(2) The properties of the crystalline region of macromolecules

Since the crystalline region has a dense structure based on strong intermolecular force, they generally show a higher thermal softening temperature and elastic modulus as well as lower coefficient of linear thermal expansion (CLTE) and water absorption rate (that is, a reduction in dimension change due to temperature and humidity) than those of the amorphous region. Of these, thermal softening temperature roughly corresponds to, in the amorphous region, the glass transition temperature (Tg) which correlates with the rigidity of monomer unit structure (the lowness of mobility or flexibility of molecular structure); but in the crystal region corresponds to the melting point (hereinafter quote as “Tm”) which is higher than Tg.

Therefore, in resin molded articles, the increase of the crystallinity moves above physical properties generally to the preferred direction. However, since the crystalline regions dispersed in the amorphous region function as a stress concentration point induced by external force due to a difference in elastic modulus, the toughness of resin molded articles generally decreases as the crystallinity increases and moves in the direction of embrittlement. If the crystallinity is the same, toughness can be improved by reducing the crystalline size.

(3) The properties of the amorphous regions of macromolecules

The amorphous region in resin molded articles functions as a matrix (continuous phase) containing the crystalline regions (hard and difficult to be thermally-softened) as “fillers” (reinforcing materials to be filled). Although the thermal properties of the amorphous region are dominated by the aforementioned Tg, for the mechanical properties it is important to understand mechanism of the amorphous region exhibiting toughness (durability).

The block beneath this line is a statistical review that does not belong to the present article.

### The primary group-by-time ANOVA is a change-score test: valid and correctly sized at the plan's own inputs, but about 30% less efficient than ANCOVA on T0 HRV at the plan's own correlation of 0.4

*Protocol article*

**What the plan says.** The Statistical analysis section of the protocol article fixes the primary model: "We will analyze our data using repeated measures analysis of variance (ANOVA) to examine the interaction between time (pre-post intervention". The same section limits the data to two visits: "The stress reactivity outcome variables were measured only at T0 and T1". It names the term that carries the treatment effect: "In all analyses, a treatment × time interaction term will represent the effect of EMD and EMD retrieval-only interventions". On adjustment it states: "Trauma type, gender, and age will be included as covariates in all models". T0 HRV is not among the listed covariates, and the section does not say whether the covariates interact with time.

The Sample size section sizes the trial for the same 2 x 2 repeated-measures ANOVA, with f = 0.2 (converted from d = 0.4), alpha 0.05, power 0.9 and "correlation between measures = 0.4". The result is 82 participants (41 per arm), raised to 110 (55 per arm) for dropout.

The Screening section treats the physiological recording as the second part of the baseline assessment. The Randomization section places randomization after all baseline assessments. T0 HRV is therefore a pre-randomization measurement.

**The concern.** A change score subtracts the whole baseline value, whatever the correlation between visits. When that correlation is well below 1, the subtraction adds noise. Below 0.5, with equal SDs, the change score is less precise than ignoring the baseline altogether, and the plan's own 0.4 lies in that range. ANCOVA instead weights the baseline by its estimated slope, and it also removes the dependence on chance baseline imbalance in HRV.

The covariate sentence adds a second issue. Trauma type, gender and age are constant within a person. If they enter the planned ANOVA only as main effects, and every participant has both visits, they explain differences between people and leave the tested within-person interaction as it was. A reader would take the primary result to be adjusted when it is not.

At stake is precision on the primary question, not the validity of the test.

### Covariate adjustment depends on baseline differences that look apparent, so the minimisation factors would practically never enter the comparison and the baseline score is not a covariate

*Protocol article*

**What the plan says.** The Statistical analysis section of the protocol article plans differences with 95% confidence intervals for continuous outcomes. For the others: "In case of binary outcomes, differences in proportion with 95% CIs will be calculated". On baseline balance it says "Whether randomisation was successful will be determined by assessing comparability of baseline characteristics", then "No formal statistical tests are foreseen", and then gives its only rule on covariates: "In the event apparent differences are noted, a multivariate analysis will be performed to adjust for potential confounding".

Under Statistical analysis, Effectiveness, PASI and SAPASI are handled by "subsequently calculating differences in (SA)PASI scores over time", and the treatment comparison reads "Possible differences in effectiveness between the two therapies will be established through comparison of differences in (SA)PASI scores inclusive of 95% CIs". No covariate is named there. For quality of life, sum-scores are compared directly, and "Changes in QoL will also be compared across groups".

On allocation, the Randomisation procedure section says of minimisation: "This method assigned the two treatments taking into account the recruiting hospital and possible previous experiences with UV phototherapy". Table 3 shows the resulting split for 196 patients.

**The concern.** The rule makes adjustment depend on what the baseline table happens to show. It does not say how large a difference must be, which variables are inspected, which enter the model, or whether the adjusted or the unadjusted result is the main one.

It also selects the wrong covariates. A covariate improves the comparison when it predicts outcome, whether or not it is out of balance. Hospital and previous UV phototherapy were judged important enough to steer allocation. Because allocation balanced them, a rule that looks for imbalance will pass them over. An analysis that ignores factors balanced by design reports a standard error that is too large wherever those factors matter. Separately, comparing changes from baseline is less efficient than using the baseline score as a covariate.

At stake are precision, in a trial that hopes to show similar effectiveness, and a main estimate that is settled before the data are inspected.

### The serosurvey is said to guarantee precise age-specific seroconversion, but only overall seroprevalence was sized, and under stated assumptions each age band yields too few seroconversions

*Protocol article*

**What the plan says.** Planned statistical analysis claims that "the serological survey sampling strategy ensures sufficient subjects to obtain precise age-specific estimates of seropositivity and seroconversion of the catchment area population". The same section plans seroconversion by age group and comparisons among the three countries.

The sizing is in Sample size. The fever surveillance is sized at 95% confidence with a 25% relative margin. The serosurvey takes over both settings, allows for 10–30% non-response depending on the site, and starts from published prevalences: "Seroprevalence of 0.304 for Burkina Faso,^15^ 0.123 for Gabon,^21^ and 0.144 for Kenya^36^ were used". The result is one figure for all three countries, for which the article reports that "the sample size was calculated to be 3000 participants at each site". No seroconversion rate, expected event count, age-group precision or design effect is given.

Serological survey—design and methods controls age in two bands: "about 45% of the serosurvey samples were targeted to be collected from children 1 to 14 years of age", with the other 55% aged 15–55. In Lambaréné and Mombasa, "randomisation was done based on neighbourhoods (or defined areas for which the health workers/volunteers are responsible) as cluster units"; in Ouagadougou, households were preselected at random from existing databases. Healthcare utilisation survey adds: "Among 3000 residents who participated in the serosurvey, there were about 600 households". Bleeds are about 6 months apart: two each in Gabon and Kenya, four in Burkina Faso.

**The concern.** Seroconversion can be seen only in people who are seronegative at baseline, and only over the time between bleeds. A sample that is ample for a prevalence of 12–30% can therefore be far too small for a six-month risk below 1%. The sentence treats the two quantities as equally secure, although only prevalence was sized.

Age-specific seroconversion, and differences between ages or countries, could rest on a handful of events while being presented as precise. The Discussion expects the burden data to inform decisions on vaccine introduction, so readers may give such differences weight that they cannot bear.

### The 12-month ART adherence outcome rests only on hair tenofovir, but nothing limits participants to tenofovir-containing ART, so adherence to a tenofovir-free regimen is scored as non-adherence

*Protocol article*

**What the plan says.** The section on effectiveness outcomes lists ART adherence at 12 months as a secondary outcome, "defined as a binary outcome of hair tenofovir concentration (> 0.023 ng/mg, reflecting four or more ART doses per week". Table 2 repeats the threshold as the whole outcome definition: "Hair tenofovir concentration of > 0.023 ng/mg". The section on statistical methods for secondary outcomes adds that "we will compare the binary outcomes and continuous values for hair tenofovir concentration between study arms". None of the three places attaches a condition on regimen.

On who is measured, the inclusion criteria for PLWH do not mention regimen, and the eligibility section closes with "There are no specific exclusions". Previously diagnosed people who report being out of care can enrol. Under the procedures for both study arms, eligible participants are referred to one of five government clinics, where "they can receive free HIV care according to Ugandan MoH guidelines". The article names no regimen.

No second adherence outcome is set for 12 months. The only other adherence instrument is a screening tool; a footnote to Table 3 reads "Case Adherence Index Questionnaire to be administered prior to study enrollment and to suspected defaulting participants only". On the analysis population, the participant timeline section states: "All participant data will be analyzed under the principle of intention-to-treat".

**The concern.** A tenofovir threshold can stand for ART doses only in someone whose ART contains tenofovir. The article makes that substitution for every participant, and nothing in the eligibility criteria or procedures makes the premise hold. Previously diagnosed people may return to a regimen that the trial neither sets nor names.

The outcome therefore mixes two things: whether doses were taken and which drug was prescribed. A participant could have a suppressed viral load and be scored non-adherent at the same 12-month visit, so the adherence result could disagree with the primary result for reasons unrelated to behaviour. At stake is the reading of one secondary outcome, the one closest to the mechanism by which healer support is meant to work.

At temperatures lower than Tg, the amorphous region subjected to external force (e.g., tensile, flexural, compressive and torsional stresses, as well as gravity force causing self-weight deformation) causes reversible (elastic) deformation first. This phenomenon is relatively small deformation which can be restored by eliminating the external force, and can also be observed in hard and brittle materials such as inorganic glass. However, the toughness of the amorphous region, in terms of a molecular discussion, depends on how far irreversible (plastic) deformation is allowed after the elastic deformation limit. The nature of the plastic deformation is a process of viscous flow, that is, a process in which macromolecular chains tangled with each other dissipate the energy of external force as heat by moving irreversibly to change their arrangement (conformation) gradually and the entire material deforms while bearing breakage.

A trigger which leads plastic deformation to breakage is occurrence of micro-crack (cleavage) and micro-void. Assuming an ideal amorphous region, that is a case where stress concentration factors such as foreign matter and inhomogeneous structure (e.g., crystalline regions, fluctuation of density in amorphous) do not exist, micro-cracks/voids are considered to be caused by (1) macromolecular chain ends, (2) unbinding of macromolecular chain entanglements, and (3) breakage of macromolecular chains, which could be the cause of very tiny voids in the molecular dimension can be generated in the macroscopic deformation. Among these three factors, (1) and (2) are reduced as the molecular weight increases, because the smaller the number of molecular ends per unit weight becomes and the more difficult the entangled chains become unbound, the larger (the longer) the molecular weight becomes (It can be estimated from an example that the longer the boiled noodles are, the more difficult to unbind the entanglements involved in the entire noodle). That is, larger molecular weight is better for toughness.